pondering the proof of different spirits the other
day and wondered why Everclear comes in at a whopping 190
proof and 151 rum comes in at 151 proof (DUH) and yet on the
other side of that scale we have things like 3.2 beer which
is around 8 proof while regular beer averages 20 proof. And
to muddy these alcoholic waters even a bit further most of
the world is, or already has, switched from proof to ABV (alcohol
by volume). ABV is roughly half of proof so a 100 proof spirit
would weigh in at 50 ABV. Got it?
understand this mysterious thing called proof we have to sail
back to the 18th century when British sailors were paid partially
with rations of rum. To "prove" they weren't getting
watered down rum they would douse gunpowder with the rum and
see if it would ignite. If it did not, then they knew their
rum contained too much water and was considered "under
proof". Gunpowder would not burn in rum that contained
less than around 57% ABV; therefore, rum that did contain
at least this percentage of alcohol was considered to have
"100 degrees proof". So, thanks to a bunch of drunken
sailors, that is why today 100 proof is 50 ABV.
so that explains that whole proof and ABV thing, but why are
distillers producing such strong and weak booze? My own personal
take on this is fairly straightforward. Here in Ohio, for
example, we can only buy diluted spirits at our neighborhood
Kroger grocery stores. You need to go to a regular liquor
store to buy the full strength stuff. So the vodka is 42 proof
instead of the regular 80 to 100 proof. That allows me to
enjoy more drinks before dinner without actually drinking
more alcohol. So I drink 4 vodkas on the rocks instead of
just two and don't drink more than I really should. My liver
appreciates this little trick and so does my doctor. However,
I do keep some of the real stuff around for special and not
so special occasions.
alcohol content also translates to less calories and it seems
that these days everyone, women and even men are weight conscious.
why there are skinny rums and vodkas and other spirits as
well as light beer. Some of these very low and no alcohol
spirits were produced to keep distillers alive during the
prohibition. Other low alcohol drinks were produced to accommodate
"blue laws" against drinking. These laws prevented
the buying of full strength spirits in certain states and
counties and on certain days like Sundays. The higher proof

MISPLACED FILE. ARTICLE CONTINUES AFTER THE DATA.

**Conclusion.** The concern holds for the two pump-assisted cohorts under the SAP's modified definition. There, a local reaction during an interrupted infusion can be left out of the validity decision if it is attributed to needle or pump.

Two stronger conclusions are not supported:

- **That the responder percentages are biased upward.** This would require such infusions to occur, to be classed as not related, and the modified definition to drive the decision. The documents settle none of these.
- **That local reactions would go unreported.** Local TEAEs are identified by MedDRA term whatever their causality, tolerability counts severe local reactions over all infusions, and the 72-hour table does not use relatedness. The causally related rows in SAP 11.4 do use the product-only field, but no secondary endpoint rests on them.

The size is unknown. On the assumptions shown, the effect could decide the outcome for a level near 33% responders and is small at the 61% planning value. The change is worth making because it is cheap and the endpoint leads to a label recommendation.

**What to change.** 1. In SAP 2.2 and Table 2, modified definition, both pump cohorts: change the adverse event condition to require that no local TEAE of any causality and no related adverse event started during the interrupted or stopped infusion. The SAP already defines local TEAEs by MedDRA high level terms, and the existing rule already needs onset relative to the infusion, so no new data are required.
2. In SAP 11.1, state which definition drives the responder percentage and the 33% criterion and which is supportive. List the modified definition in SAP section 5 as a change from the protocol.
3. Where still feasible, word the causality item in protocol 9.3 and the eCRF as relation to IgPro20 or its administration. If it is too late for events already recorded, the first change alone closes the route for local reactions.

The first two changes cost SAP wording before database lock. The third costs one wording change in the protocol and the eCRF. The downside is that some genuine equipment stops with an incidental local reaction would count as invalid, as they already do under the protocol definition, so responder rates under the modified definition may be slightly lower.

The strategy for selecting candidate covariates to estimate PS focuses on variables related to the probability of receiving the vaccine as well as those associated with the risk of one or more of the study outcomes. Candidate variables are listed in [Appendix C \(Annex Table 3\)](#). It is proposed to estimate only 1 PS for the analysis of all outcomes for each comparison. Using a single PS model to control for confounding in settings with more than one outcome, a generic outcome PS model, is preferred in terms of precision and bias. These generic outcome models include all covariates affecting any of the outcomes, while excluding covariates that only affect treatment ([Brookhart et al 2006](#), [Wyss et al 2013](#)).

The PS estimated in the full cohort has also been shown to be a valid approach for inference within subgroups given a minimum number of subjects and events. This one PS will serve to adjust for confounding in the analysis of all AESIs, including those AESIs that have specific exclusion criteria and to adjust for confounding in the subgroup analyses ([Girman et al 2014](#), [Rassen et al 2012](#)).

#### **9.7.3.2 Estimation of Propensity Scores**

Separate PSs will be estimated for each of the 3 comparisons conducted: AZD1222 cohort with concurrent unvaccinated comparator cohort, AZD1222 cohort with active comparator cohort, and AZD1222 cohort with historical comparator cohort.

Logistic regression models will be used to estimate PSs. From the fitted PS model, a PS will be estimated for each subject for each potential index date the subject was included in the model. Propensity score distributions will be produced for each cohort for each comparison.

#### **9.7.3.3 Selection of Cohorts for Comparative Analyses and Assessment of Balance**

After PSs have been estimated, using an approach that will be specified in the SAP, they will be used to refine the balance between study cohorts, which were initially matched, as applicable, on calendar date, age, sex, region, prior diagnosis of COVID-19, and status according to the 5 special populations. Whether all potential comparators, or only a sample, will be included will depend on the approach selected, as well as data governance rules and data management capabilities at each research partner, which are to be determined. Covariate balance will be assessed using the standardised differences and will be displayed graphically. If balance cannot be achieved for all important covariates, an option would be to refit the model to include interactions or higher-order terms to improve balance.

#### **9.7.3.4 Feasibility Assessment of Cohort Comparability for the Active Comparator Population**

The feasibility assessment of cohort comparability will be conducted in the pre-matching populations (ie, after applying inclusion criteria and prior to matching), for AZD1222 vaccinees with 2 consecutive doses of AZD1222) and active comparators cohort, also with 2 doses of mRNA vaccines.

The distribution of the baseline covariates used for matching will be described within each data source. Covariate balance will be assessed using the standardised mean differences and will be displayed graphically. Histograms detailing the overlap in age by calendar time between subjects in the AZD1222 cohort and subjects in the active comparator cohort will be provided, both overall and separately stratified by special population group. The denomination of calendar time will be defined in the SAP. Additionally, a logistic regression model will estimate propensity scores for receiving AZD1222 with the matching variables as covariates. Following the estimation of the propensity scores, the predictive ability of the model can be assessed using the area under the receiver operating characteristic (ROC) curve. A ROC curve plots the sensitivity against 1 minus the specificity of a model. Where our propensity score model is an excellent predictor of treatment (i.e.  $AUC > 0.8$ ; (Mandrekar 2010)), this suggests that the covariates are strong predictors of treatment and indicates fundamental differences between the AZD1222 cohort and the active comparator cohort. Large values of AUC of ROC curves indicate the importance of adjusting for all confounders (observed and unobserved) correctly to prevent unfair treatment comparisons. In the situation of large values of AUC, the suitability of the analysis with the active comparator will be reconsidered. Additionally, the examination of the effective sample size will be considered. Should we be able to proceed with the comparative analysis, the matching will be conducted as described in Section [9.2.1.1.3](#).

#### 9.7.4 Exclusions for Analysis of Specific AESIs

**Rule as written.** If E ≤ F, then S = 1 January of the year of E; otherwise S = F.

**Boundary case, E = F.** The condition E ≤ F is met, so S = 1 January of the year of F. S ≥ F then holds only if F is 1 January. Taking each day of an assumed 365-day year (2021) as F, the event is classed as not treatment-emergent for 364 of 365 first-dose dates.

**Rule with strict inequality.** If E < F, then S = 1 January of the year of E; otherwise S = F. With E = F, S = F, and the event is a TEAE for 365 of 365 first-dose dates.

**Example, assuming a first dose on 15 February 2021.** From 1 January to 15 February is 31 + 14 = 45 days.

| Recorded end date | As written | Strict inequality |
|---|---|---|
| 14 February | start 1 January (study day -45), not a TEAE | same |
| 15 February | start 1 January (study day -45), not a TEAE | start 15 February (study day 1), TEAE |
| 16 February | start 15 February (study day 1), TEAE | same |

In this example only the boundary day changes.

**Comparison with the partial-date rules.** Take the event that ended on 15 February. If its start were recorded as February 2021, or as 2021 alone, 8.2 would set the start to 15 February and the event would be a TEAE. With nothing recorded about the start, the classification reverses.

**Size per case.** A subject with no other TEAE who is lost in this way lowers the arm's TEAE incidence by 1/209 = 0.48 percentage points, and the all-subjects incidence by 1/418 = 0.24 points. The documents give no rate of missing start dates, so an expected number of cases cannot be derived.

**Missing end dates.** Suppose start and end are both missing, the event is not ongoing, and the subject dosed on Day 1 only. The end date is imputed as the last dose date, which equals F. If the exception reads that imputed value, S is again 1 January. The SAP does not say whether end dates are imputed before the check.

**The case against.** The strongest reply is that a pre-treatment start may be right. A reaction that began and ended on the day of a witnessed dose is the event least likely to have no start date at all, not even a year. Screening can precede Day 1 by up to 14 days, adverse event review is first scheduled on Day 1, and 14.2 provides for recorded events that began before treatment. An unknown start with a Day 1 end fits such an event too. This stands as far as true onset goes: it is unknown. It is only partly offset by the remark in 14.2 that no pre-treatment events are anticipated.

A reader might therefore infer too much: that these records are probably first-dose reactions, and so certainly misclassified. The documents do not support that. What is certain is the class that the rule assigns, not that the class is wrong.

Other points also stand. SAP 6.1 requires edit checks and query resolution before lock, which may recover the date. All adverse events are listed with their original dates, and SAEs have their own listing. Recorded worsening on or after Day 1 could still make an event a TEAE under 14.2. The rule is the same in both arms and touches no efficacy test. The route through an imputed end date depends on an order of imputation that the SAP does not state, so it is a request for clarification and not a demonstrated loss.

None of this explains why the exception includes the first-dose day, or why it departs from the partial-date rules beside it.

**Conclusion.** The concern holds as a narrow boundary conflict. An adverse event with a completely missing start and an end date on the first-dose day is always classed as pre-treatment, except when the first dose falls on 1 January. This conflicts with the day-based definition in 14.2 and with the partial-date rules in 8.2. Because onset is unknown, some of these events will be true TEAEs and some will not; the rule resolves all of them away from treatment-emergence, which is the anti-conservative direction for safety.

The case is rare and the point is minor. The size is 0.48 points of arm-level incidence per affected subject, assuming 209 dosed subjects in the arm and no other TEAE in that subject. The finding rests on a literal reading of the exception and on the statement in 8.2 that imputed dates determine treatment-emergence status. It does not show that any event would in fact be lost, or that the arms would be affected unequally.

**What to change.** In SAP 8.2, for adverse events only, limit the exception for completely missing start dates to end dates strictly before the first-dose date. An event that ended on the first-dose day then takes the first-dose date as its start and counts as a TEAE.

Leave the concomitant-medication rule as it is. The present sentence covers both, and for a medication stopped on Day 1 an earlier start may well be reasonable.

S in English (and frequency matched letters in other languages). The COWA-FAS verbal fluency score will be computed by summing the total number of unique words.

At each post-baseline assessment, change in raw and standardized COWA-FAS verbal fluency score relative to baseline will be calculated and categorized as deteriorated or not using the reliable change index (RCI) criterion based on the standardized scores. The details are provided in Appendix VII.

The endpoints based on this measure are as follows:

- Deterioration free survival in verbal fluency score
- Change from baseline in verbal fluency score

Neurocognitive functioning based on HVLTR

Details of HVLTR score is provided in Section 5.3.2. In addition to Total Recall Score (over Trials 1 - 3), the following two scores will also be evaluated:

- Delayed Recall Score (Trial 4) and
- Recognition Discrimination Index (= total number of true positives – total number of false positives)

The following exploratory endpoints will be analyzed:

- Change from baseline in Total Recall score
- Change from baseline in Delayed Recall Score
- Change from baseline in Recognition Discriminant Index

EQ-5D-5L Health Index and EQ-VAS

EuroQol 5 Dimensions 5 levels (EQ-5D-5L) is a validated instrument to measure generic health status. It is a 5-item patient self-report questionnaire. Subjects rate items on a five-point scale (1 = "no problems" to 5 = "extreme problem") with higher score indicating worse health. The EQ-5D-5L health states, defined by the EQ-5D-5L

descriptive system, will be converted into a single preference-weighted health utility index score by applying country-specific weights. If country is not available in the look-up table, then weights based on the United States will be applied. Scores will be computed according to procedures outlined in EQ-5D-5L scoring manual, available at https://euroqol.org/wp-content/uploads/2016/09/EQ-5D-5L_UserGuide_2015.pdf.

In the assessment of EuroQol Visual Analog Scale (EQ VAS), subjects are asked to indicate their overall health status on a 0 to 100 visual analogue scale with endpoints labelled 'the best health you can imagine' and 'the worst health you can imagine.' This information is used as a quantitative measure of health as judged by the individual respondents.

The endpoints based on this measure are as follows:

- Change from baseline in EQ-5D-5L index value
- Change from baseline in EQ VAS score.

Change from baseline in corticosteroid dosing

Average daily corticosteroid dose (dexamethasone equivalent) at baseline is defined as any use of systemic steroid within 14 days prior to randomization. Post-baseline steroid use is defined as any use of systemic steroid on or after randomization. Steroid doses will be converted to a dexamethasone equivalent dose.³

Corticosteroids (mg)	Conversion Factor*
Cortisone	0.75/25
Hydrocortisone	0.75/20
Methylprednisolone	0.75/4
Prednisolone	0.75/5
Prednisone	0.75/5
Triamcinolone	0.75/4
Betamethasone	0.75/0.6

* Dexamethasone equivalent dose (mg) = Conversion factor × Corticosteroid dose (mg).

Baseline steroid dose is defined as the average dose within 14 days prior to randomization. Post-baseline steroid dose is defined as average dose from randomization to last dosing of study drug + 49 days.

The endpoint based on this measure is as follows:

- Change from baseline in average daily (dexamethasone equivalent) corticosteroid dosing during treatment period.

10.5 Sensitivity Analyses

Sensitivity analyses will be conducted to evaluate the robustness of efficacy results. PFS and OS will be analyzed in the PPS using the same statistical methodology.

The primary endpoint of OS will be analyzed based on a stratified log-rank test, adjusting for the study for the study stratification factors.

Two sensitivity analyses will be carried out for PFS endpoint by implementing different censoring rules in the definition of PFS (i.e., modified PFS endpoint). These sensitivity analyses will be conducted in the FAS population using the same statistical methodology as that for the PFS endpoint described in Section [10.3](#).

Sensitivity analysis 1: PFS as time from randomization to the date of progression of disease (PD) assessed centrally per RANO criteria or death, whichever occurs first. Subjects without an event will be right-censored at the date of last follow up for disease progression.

stuff not only makes for good, full flavored drinking but
it's also great for cooking since the alcohol cooks out leaving
just the flavor behind. And of course that really high proof
stuff is the only way to go if you just want to get shit faced
falling down drunk.
let's see which category Sugar Island Coconut Rum
falls into. The bottle is clear glass and has a mermaid on
the label and the biggest word on that label is "Sugar".
Could that be a clue? The label also indicates its 42 proof
or 21% Alcohol by Volume. Another clue? Well, here goes. The
nose is certainly a sugar rush chock full of coconut as well.
I can't discern any alcohol or rum just from the nose. It
honestly smells like candy. Ahh, I finally get a hint of rum
on the palate and that is definitely accompanied by the coconut
and that sweetness. It is sweet and smooth with the smoothness
no doubt being contributed from the strength of the rum at
only 42 proof. The finish is very sweet and coconutty and
smooth and long lasting leaving mostly a feeling like I had
just swallowed a spoonful of liquid sugar. This rum is a bit
to flavorful for me to enjoy straight up.
the rocks, it mellows out and settles down a bit but it is
still sugary sweet with a back of coconut follow distantly
by the rum. Now, don't get me wrong these flavors mix nicely
and the coconut really tastes like coconut, but boy is it
sweet. I made a mojito with it and that worked out really,
really well. The tartness of the mojito ingredients balanced
the sweetness of the rum and finally my mouth was happy. If
you can find it, it's selling for just under or around $20.00
per 750ml bottle.
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